E-commerce is responsible for a growing share of all retail sales. As a general matter, when a dangerous product injures a consumer, any company in the supply chain can be held liable through a Florida personal injury lawsuit. A recent federal appellate court decision clarifies the situations in which large online retailers can be held responsible for products that are sold on their sites.
According to the court’s opinion, the plaintiffs’ purchased a hoverboard on Amazon.com (Amazon). The hoverboard was sold on Amazon’s website, but was sold by a third-party seller. Neither Amazon nor the third-party seller manufactured the hoverboard. However, there was conflicting evidence whether the item was sold through Amazon’s “fulfilled by Amazon” (FBA) program.
The FBA program was essentially a drop-shipping agreement by which third-party sellers would pay Amazon and send their products to an Amazon warehouse. When an item was purchased, Amazon would ship the product. Aside from storing and shipping the product, Amazon had no role in selling the product, including setting the price or advertising the hoverboard, and never took ownership of the item. The hoverboard arrived in an Amazon box, and the plaintiffs believed that Amazon sold it. There was also conflicting evidence regarding whether Amazon retained payment for the hoverboard.
At some point, Amazon became aware that the hoverboard posed a risk of fire, and sent emails to those who had purchased the item. The email stated that there were some reports that the hoverboards could unexpectedly cause a fire, and provided additional details to the purchaser.
One day, the plaintiffs’ son was using the hoverboard and left it on the family’s front porch after he was done. The hoverboard caught fire, which spread to the home. Several family members were caught inside the fire and, while everyone was eventually able to escape, the house burned to the ground. It was undisputed that the hoverboard’s battery pack caused the fire. The plaintiffs filed a product liability lawsuit against Amazon.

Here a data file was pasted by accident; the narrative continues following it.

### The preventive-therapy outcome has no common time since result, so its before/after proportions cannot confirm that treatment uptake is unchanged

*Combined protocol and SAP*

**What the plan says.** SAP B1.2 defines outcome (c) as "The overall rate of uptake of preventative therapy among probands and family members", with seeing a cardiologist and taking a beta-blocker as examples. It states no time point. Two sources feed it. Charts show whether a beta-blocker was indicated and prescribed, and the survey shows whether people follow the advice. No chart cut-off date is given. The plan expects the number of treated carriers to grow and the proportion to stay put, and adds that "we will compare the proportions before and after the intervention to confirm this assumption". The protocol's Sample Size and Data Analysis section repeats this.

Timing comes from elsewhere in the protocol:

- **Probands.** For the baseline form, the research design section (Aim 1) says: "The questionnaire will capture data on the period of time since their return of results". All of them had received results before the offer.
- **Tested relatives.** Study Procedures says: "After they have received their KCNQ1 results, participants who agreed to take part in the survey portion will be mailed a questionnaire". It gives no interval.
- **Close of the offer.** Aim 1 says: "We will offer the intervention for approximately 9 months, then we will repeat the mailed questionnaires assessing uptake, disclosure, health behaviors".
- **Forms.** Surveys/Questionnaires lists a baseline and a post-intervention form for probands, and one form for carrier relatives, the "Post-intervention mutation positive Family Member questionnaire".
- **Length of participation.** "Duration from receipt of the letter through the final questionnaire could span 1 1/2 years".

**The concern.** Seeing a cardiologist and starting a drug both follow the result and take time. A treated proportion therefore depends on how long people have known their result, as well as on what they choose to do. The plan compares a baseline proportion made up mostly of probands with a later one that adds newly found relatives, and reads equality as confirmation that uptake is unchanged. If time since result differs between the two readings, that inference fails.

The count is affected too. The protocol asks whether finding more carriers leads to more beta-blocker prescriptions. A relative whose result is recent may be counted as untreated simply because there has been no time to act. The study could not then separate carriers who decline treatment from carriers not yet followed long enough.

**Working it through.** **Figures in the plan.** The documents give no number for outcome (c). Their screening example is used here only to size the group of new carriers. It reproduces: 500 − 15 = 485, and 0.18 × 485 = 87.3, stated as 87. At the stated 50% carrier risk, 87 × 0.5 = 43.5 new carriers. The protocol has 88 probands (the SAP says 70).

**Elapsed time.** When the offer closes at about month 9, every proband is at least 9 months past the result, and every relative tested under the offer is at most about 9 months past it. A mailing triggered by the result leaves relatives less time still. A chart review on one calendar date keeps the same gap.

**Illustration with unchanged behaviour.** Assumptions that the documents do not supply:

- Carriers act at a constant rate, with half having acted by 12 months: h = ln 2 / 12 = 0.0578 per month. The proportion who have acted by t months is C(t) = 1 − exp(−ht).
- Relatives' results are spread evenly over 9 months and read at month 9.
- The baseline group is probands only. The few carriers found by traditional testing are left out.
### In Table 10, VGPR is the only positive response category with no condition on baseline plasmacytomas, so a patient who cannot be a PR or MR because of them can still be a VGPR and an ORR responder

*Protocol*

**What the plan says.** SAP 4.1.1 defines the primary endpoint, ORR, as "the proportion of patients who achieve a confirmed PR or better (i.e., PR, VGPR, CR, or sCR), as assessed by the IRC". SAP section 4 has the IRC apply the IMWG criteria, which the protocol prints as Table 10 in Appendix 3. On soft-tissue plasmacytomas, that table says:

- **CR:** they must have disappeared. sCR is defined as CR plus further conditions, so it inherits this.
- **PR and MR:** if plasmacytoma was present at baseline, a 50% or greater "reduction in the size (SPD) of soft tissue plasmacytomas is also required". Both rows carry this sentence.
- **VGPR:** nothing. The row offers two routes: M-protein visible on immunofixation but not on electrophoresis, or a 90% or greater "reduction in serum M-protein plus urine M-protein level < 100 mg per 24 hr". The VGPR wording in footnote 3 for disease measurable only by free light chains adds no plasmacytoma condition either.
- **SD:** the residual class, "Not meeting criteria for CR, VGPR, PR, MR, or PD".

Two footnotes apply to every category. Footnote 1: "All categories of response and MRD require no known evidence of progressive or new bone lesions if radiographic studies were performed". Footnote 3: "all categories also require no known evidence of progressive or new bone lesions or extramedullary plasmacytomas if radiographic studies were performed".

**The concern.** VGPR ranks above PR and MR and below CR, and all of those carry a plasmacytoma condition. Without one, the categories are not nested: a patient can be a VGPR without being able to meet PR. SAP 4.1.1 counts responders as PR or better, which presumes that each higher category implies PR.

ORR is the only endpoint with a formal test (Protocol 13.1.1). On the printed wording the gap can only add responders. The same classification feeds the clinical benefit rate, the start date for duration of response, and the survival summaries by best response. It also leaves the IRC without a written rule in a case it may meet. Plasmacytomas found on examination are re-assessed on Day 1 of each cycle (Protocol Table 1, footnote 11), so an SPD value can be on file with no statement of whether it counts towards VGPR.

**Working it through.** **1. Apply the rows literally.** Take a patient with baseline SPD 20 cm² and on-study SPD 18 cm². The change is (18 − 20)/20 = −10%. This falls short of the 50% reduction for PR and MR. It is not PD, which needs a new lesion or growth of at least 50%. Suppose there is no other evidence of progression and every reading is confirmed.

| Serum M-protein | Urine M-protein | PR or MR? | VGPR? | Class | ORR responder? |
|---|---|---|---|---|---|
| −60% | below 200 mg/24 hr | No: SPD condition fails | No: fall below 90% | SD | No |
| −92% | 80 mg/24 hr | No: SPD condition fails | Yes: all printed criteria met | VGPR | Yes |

The plaintiffs’ claim consisted of several different state-law claims: a product-liability claim, a general tort-law claim, and a consumer-protection claim. The court determined that all of the plaintiff’s claims except the tort law claim must be dismissed. The court held that the plaintiffs’ evidence was insufficient to show that Amazon sold the product, but that there was enough evidence presented to establish a case based on Amazon’s warning issued to the plaintiffs.
The court explained that once Amazon voluntarily decided to warn consumers of the dangers associated with the hoverboard, it assumed a duty to provide an adequate warning. Here, the evidence showed that the notice provided by Amazon potentially should have included additional information. If so, the court reasoned a jury could find that Amazon was negligent.
Have You Been Injured by a Dangerous Product?
If you or a loved one has recently been injured by a dangerous product, there may be several theories under which you can recover for your injuries. At the dedicated Florida product liability law firm of Friedman Rodman & Frank, we represent injury victims in all types of cases, including those involving dangerous and defective products. To learn more, call 877-448-8585 to schedule a free consultation today.